Object Hierarchy:

Object hierarchy for IOStream


public abstract class IOStream : Object

GIOStream represents an object that has both read and write streams.

Generally the two streams act as separate input and output streams, but they share some common resources and state. For instance, for seekable streams, both streams may use the same position.

Examples of IOStream objects are SocketConnection, which represents a two-way network connection; and FileIOStream , which represents a file handle opened in read-write mode.

To do the actual reading and writing you need to get the substreams with get_input_stream and get_output_stream.

The IOStream object owns the input and the output streams, not the other way around, so keeping the substreams alive will not keep the IOStream object alive. If the IOStream object is freed it will be closed, thus closing the substreams, so even if the substreams stay alive they will always return g_io_error_closed for all operations.

To close a stream use close which will close the common stream object and also the individual substreams. You can also close the substreams themselves. In most cases this only marks the substream as closed, so further I/O on it fails but common state in the IOStream may still be open. However, some streams may support "half-closed" states where one direction of the stream is actually shut down.

Operations on IOStreams cannot be started while another operation on the IOStream or its substreams is in progress. Specifically, an application can read from the InputStream and write to the OutputStream simultaneously (either in separate threads, or as asynchronous operations in the same thread), but an application cannot start any IOStream operation while there is a IOStream, InputStream or OutputStream operation in progress, and an application can’t start any InputStream or OutputStream operation while there is a IOStream operation in progress.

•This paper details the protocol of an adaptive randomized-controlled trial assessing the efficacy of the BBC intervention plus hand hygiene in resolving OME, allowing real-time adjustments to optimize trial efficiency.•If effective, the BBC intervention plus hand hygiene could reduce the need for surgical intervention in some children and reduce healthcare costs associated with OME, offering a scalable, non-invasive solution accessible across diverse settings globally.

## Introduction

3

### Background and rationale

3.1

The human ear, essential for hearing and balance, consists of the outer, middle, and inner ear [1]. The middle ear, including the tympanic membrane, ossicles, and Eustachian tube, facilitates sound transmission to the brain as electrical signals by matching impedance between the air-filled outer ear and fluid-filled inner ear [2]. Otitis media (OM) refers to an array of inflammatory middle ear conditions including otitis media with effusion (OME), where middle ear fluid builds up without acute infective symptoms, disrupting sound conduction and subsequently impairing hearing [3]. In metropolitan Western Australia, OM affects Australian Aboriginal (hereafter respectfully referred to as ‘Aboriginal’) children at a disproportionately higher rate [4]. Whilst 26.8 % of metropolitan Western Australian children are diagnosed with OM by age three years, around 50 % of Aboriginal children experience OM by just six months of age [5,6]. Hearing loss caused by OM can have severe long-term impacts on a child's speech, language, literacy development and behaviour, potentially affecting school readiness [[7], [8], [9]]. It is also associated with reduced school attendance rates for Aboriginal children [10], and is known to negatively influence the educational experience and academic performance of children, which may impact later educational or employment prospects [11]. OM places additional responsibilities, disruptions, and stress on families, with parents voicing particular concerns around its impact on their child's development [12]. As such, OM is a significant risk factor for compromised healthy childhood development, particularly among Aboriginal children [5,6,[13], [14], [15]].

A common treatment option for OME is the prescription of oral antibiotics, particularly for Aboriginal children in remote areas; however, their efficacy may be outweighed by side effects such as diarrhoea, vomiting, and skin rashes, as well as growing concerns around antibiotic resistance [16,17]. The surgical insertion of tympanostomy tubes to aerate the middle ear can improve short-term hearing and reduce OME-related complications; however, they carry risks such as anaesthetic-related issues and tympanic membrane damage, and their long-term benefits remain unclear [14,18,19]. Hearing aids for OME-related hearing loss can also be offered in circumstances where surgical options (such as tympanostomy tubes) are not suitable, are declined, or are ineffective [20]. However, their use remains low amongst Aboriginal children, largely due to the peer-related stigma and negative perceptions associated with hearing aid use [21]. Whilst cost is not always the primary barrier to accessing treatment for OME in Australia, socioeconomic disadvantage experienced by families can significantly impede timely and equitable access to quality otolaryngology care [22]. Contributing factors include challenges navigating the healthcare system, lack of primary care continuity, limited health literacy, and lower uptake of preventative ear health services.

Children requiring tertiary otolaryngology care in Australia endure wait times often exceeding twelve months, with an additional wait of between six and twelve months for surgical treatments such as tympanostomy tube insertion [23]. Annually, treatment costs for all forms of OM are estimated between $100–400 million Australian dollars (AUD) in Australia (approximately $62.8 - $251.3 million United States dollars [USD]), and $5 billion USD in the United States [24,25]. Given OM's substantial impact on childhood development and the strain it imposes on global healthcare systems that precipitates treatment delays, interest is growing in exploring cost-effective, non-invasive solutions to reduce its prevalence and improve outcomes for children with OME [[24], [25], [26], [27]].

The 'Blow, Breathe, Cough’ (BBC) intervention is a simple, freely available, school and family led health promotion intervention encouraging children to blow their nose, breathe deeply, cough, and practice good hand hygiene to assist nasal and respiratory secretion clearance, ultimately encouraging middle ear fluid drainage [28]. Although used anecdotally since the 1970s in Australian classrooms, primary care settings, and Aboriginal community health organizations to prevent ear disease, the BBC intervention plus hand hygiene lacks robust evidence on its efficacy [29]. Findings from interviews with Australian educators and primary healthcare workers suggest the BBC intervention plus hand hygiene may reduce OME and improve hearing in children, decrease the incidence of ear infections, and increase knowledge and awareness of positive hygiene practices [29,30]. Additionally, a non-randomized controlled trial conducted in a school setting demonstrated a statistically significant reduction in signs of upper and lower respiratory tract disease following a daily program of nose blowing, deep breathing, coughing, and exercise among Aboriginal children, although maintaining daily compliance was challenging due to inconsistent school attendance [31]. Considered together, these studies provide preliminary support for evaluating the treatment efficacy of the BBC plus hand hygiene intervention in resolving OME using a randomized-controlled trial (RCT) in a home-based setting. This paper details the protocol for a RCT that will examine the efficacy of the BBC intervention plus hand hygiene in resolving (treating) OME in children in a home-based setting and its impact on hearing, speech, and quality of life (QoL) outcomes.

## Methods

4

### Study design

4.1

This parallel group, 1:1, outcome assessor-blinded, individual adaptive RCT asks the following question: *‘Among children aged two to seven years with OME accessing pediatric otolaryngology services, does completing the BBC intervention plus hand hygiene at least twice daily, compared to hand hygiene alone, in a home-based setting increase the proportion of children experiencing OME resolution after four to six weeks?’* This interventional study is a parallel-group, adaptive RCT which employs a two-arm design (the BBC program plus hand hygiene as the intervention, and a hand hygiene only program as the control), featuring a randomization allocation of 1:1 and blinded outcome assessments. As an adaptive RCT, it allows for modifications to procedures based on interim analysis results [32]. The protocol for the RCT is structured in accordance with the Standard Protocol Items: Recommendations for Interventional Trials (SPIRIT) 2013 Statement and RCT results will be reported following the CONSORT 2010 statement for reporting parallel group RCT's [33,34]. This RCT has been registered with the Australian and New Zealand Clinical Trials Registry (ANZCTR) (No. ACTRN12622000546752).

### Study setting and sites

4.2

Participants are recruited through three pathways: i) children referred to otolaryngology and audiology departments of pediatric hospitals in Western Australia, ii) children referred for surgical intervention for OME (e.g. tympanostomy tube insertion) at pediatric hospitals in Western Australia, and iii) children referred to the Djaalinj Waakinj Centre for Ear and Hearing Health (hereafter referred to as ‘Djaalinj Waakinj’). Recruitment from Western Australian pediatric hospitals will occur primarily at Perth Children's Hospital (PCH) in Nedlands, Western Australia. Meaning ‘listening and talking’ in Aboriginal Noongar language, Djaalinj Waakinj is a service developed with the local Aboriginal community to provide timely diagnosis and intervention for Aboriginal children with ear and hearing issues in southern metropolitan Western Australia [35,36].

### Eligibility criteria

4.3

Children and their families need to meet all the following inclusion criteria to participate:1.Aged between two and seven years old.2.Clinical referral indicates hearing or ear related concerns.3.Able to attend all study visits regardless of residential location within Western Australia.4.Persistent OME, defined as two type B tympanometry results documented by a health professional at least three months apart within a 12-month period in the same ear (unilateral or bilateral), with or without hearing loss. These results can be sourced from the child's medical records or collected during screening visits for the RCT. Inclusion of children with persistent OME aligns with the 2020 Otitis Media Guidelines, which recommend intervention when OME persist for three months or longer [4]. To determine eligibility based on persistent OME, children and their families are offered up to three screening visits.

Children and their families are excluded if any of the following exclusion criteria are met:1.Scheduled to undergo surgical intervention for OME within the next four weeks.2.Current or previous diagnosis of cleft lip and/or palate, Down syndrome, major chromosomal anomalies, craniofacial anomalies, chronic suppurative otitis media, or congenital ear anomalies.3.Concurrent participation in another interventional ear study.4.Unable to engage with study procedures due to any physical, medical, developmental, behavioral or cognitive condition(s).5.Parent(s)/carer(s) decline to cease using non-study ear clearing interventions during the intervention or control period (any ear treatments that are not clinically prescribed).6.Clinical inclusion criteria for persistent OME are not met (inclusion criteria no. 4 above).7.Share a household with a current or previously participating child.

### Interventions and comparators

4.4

This is a product of individual stream operations being associated with a given MainContext (the thread-default context at the time the operation was started), rather than entire streams being associated with a single MainContext.

GIO may run operations on IOStreams from other (worker) threads, and this may be exposed to application code in the behaviour of wrapper streams, such as BufferedInputStream or TlsConnection. With such wrapper APIs, application code may only run operations on the base (wrapped) stream when the wrapper stream is idle. Note that the semantics of such operations may not be well-defined due to the state the wrapper stream leaves the base stream in (though they are guaranteed not to crash).

Example: IOStream:

public static int main (string[] args) {
try {
// Create a file that can only be accessed by the current user:
File file = File.new_for_path ("my-test.bin");
IOStream ios = file.create_readwrite (FileCreateFlags.PRIVATE);

// Write data:

size_t bytes_written;
OutputStream os = ios.output_stream;
os.write_all ("My 1. line\n".data, out bytes_written);
os.write_all ("My 2. line\n".data, out bytes_written);

DataOutputStream dos = new DataOutputStream (os);
dos.put_string ("My 3. line\n");
dos.put_int16 (10);
ios = null;

// Open the file for reading:
InputStream @is = ();

// Read n bytes:

// Output: ``M``
uint8 buffer[1];
size_t size = (buffer);
stdout.write (buffer, size);

// Output: ``y 1. line``
DataInputStream dis = new DataInputStream (@is);
string str = dis.read_line ();
print ("%s\n", str);

// Output: ``My 2. line``
str = dis.read_line ();
print ("%s\n", str);

// Output: ``My 3. line``
str = dis.read_line ();
print ("%s\n", str);

// Output: ``10``
int16 i = dis.read_int16 ();
print ("%d\n", i);
} catch (Error e) {
print ("Error: %s\n", e.message);

return 0;

valac --pkg gio-2.0 GLib.IOStream.vala

Namespace: GLib
Package: gio-2.0



Creation methods:


Inherited Members: